Workshops and Panels Coordinator and DigiComm Commando
(Editor's note: Until now, this amazing story has not been told. Thanks so much, Donna, for documenting it and sharing it with us!)
The festival kicks off tonight, but, as you would imagine. much has been going on behind the scenes to make it happen. Including this one thing that you might not even believe if you we didn't tell you about it.
One of the venues for BIFF each year is the First United Methodist Church at the corner of 14th and Spruce. The sanctuary features exquisite stained glass windows spanning 45 feet in height. The kaleidoscope of light they cast is perfect for church service, but not ideal for showing a film. When the problem was first recognized a few years ago, BIFF executive producer, Kevin Smith, drew on his experience as a stage production designer, and enlisted the help of local artist, George Peters, to craft an ingenious solution.
"Kitemaker is one of my jobs," Peters said in a discussion earlier today. "My partner and I travel around the world with our kites and try to fill the sky with color." When asked how he became involved with the project, Peters stated, "Kevin knew a friend of mine and when he called me to talk about it, I said yes without hesitation. That's one of my biggest faults. " he added, laughing.
"I love the wild, crazy and wacky idea. It keeps going on in your head until you gotta do it," Peters said. His idea involved 850 yards of fabric, thousands of feet of rope, pulleys and more than a few brave souls.
"One woman sewed them all together," Peters said, "she was working in a tiny room, maybe 10 x 6, just surrounded by all of this fabric. Then it was really an engineering problem. How could we lift these heavy curtains into place without having multiple people on 40-foot ladders? The trick was starting the ropes in the tip-top position."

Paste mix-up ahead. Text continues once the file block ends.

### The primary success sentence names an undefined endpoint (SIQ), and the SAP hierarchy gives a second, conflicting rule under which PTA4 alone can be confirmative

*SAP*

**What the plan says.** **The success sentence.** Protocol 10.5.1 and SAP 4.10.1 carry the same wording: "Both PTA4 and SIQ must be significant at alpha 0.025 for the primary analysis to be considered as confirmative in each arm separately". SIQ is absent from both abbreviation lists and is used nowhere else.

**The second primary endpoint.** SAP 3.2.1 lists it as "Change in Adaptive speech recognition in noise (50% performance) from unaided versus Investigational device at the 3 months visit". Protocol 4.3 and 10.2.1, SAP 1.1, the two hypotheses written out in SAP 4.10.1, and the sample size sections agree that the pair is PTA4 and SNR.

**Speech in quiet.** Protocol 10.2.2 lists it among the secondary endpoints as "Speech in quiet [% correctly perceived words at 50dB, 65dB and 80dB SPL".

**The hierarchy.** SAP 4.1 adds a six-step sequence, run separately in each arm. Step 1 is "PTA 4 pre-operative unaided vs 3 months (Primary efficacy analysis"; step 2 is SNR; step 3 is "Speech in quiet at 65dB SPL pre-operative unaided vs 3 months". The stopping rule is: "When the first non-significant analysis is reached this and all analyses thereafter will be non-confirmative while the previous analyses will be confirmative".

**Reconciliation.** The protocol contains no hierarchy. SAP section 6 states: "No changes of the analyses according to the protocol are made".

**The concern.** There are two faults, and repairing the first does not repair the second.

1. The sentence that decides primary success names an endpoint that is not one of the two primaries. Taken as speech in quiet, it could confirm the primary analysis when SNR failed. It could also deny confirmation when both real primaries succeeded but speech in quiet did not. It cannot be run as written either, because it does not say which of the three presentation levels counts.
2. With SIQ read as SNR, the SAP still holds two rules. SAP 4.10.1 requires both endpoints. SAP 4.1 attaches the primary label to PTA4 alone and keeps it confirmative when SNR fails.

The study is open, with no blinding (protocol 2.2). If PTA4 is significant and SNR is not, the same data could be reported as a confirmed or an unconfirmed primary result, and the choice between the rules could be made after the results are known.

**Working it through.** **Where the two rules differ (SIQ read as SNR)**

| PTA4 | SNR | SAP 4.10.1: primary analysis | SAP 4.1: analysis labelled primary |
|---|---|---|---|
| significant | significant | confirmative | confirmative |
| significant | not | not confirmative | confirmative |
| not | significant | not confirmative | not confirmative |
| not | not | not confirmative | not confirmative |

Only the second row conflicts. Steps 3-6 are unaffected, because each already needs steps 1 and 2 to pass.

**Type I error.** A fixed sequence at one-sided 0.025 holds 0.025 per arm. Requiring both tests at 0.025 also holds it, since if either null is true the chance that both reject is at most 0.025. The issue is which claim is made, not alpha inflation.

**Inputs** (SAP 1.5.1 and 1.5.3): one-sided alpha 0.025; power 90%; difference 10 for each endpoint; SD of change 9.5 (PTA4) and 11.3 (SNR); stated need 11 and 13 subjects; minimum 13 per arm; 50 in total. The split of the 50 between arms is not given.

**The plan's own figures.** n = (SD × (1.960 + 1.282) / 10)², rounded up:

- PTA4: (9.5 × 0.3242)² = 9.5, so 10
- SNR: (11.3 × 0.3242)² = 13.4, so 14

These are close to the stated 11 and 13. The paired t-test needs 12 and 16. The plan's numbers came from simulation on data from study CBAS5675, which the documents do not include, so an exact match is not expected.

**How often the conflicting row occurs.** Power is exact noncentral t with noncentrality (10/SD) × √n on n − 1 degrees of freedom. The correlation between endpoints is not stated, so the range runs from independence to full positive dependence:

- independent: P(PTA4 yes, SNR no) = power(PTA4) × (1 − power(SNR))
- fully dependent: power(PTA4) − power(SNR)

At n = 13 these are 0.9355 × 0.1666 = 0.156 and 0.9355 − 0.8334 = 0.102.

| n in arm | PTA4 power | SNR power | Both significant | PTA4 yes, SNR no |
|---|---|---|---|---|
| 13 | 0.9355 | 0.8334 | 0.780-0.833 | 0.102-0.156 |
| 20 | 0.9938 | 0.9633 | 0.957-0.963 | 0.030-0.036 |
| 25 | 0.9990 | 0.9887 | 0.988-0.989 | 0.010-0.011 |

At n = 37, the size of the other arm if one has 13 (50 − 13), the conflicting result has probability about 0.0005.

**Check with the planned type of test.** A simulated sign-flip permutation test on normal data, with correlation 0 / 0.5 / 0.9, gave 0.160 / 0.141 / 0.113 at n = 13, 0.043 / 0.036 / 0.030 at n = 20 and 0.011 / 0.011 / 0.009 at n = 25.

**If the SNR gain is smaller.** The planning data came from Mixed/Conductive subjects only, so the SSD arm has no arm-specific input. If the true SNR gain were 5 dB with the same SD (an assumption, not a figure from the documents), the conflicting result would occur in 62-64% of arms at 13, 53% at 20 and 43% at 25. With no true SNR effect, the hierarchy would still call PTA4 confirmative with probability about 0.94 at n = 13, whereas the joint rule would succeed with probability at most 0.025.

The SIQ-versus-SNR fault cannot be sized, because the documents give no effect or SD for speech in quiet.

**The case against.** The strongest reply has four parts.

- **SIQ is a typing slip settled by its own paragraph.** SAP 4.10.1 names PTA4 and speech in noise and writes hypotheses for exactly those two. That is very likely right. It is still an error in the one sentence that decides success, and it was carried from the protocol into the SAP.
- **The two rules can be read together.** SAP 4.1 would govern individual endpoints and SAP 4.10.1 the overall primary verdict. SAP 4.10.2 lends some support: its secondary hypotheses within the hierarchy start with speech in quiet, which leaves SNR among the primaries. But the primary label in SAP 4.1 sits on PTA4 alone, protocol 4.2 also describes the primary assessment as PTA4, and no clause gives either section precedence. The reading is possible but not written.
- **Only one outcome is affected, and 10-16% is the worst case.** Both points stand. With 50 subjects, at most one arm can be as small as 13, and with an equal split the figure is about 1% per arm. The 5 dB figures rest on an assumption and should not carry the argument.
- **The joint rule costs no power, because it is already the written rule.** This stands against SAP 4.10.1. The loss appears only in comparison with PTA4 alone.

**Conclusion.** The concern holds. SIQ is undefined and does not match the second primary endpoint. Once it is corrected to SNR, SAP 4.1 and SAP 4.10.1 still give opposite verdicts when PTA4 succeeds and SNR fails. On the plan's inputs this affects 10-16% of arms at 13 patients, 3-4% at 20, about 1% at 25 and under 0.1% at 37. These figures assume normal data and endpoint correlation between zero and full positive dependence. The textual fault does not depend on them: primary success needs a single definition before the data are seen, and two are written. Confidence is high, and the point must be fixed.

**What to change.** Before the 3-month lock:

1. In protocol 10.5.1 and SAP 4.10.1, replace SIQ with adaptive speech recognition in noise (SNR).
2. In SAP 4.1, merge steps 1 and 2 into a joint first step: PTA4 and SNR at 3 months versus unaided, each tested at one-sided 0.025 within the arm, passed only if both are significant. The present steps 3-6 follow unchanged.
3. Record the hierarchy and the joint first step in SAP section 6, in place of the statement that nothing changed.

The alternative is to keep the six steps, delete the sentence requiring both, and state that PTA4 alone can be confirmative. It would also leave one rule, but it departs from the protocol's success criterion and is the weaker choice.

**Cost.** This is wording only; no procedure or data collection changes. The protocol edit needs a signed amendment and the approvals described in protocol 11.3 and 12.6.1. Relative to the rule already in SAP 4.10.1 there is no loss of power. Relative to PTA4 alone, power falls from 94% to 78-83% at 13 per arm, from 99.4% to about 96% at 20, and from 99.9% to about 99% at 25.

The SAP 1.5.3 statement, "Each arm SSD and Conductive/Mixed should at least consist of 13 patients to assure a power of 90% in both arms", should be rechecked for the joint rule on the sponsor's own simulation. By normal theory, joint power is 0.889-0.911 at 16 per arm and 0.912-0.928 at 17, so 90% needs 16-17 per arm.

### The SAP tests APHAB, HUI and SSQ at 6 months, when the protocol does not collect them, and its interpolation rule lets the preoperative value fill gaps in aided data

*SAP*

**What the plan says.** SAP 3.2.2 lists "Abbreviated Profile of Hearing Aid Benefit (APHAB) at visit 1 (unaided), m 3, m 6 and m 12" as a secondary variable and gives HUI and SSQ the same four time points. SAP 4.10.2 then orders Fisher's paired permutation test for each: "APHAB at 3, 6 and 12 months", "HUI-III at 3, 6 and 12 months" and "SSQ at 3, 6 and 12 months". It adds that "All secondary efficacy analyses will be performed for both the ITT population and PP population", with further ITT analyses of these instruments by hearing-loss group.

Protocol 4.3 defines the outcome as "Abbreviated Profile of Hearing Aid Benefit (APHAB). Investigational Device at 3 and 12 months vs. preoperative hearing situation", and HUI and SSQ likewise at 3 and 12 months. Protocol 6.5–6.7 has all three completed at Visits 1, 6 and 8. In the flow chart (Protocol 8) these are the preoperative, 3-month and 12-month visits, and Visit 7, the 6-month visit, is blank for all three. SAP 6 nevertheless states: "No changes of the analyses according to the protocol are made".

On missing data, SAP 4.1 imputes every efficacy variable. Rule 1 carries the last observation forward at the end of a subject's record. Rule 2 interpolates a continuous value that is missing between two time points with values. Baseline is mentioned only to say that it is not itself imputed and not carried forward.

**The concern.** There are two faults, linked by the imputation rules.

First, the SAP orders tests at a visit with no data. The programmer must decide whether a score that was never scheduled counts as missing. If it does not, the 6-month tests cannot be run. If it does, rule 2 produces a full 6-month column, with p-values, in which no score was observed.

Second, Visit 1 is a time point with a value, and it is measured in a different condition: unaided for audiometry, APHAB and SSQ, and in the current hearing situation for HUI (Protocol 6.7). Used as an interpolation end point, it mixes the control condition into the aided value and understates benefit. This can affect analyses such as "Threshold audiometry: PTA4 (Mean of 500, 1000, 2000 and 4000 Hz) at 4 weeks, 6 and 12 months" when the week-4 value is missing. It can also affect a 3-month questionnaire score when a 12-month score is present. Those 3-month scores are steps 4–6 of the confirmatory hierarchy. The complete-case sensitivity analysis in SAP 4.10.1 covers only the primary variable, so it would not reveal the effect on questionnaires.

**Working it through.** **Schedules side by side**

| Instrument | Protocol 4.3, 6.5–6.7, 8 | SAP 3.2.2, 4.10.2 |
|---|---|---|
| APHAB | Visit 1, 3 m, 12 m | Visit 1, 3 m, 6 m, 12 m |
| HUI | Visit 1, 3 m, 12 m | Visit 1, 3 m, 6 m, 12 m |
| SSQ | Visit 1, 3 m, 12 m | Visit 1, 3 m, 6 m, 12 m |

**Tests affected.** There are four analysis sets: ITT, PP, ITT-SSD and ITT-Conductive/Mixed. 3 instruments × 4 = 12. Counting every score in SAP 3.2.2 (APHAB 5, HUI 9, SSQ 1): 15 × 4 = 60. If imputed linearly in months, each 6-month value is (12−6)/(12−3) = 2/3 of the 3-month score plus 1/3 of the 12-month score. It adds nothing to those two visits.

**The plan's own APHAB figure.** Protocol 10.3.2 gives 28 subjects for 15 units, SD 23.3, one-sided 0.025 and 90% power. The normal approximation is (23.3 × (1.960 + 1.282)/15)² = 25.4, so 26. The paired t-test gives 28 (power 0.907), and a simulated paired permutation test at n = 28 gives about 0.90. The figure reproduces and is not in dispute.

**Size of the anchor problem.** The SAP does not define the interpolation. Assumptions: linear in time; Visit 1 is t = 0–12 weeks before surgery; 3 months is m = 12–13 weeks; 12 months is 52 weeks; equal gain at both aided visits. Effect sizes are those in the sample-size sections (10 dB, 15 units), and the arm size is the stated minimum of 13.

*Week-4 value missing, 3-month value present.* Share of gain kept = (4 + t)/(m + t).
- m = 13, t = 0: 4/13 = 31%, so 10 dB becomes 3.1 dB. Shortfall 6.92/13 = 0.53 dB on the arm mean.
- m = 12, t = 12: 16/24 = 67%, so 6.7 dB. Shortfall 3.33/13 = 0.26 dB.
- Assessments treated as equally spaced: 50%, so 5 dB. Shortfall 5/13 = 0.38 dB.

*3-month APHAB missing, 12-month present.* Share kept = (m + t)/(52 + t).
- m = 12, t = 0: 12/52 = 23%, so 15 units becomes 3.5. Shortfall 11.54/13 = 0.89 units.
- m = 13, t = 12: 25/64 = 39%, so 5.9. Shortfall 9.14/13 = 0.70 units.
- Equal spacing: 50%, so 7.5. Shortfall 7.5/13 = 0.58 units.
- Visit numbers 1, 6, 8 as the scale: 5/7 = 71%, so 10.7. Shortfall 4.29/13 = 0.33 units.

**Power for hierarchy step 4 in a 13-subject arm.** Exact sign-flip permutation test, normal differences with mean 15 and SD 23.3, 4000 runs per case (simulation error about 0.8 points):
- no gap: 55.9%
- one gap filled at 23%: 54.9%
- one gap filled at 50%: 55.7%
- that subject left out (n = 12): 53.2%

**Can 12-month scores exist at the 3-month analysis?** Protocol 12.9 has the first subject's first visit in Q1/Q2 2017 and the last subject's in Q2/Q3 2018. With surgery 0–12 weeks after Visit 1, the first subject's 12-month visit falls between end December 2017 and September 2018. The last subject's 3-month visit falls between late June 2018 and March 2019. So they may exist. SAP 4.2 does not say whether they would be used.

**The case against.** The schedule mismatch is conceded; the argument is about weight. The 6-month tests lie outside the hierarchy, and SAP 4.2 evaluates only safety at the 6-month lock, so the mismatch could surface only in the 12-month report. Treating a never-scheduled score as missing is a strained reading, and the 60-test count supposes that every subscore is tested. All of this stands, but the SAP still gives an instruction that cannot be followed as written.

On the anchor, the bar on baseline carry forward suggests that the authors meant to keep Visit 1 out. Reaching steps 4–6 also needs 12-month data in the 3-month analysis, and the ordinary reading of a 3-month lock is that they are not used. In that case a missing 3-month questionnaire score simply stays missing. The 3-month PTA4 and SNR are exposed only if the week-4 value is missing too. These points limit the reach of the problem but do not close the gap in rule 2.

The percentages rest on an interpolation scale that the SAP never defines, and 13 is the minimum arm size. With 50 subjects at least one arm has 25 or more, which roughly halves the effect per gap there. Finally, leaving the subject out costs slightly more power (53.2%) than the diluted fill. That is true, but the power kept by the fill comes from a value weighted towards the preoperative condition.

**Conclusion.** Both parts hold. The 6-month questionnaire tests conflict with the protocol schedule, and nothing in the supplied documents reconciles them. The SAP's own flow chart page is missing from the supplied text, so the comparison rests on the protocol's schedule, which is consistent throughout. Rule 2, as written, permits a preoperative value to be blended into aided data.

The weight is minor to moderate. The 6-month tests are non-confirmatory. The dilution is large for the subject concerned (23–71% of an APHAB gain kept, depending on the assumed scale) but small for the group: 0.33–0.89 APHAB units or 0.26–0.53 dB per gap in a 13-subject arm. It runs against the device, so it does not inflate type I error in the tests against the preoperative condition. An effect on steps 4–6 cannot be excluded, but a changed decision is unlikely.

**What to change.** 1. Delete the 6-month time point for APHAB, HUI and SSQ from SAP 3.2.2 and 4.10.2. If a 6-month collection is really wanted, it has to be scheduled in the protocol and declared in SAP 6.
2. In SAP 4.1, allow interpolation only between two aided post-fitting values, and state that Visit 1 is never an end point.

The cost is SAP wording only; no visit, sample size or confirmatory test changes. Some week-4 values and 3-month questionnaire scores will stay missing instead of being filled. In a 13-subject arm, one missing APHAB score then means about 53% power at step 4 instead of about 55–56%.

BIFF's Kevin Smith added, "We hired a construction company to drill the holes for the pulley systems. We had a guy as high as the ladder could go, as high as he could stand, as high as he could reach with a drill. That’s how we decided where the top hole would be."
The curtains were produced a couple of years ago, now, before each festival, they have to be transported to the church . . . and installed. And, that is something that is truly awesome to watch in action. Twenty volunteers stand on ladders, tiptoes, and backs of church pews. Like a ship's crew hoisting a mast, they work the pulley system together until each curtain is in place, shrouding the church in darkness so another festival can begin.
Then, after the final film plays on Saturday, they all come down again before Sunday service the next morning.
The first film at The United Methodist Church Jiro Dreams of Sushi plays at 10 a.m. Friday. Learn more about George Peter's kitemaking exploits.